How to Treat Blisters. Blisters are common injuries in the outdoors, but if these pop on their own and are not taken care of, they can become infected. Use the following steps to minimize the chance of infection.
Wash your hands with disinfectant soap and water.
Put on latex gloves.
Clean around the site of the blister using a disinfectant soap or solution.
Sterilize the tip of a needle, knife or scalpel by soaking it for at least three minutes in a disinfectant solution or heating it until it glows red, then cools.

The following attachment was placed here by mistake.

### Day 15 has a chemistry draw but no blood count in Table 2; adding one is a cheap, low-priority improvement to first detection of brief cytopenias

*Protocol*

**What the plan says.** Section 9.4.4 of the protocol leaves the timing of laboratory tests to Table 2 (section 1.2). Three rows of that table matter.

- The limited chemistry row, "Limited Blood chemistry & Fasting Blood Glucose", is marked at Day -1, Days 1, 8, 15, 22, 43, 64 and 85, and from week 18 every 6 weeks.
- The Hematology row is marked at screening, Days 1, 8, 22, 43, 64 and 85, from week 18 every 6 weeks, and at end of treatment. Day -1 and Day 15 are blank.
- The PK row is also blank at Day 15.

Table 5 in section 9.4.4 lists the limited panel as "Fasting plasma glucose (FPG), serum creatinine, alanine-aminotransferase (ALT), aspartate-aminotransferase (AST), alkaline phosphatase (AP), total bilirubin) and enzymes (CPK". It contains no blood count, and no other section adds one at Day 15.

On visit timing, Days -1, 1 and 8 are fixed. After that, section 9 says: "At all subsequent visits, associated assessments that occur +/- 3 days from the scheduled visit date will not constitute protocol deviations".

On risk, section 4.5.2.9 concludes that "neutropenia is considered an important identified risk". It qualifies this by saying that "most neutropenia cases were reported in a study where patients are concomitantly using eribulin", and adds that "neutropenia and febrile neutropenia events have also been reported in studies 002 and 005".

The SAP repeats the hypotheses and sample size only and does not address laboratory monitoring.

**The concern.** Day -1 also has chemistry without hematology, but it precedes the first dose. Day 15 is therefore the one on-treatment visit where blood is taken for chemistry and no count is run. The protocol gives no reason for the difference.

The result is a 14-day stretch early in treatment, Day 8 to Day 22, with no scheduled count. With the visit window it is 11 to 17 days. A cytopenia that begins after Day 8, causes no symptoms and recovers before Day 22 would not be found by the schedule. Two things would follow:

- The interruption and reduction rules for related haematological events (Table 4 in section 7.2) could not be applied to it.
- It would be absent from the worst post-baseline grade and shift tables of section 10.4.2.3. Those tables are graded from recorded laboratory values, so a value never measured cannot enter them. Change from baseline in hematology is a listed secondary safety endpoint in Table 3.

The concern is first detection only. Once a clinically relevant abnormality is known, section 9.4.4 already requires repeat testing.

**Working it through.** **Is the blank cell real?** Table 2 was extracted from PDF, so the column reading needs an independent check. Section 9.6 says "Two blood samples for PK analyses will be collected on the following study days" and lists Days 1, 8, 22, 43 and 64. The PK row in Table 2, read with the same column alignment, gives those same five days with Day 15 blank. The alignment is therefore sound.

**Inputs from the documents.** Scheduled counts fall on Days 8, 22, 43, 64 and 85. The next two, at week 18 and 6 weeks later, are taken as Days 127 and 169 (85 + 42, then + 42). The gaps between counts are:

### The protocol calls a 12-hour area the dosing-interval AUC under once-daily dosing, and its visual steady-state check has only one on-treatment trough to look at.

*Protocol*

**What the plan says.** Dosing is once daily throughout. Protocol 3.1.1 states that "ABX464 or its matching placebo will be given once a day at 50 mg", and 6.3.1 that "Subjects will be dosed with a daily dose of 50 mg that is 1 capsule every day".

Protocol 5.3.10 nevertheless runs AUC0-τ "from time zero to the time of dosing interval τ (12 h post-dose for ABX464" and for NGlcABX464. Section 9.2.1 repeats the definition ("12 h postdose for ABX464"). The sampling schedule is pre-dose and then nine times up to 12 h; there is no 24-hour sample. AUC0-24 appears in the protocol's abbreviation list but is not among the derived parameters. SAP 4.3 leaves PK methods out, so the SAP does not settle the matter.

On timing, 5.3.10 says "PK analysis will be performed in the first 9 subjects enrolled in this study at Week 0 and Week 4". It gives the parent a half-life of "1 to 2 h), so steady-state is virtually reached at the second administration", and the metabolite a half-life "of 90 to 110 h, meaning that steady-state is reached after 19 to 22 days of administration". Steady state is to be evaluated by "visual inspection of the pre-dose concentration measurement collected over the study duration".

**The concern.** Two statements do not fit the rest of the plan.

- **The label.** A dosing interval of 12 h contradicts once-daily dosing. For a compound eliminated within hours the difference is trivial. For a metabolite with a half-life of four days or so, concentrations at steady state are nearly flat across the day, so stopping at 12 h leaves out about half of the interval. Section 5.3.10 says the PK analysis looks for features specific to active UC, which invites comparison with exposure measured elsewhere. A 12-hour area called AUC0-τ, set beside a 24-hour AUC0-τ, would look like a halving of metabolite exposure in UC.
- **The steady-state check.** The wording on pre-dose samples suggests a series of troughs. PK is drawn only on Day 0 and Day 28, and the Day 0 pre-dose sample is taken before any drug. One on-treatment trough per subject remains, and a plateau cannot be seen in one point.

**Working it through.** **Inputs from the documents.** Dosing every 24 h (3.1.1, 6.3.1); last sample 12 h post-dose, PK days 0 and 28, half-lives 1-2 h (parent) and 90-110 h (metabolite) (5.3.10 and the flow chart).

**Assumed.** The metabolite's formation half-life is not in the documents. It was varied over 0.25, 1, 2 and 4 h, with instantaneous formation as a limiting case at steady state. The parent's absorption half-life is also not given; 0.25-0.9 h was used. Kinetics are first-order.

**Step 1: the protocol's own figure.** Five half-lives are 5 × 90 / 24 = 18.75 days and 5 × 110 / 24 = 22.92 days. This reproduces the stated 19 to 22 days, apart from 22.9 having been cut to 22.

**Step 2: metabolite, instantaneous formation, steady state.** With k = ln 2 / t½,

Make a small incision at the base of the blister. Make sure you leave the roof of the blister attached so it can continue to protect the skin.
Use a gloved finger to gently push the fluid out.
Apply antibiotic ointment to a piece of gauze and cover the wound.
Cut a hole the size of the blister in a piece of moleskin.
Cover the blister with the moleskin so that the blister rests in the middle of the hole and the adhesive sticks to the skin around the blister.
Check the blister every day for signs of infection: heat, pain and swelling on or around the blister, pus, red streaks radiating from the blister, or fever.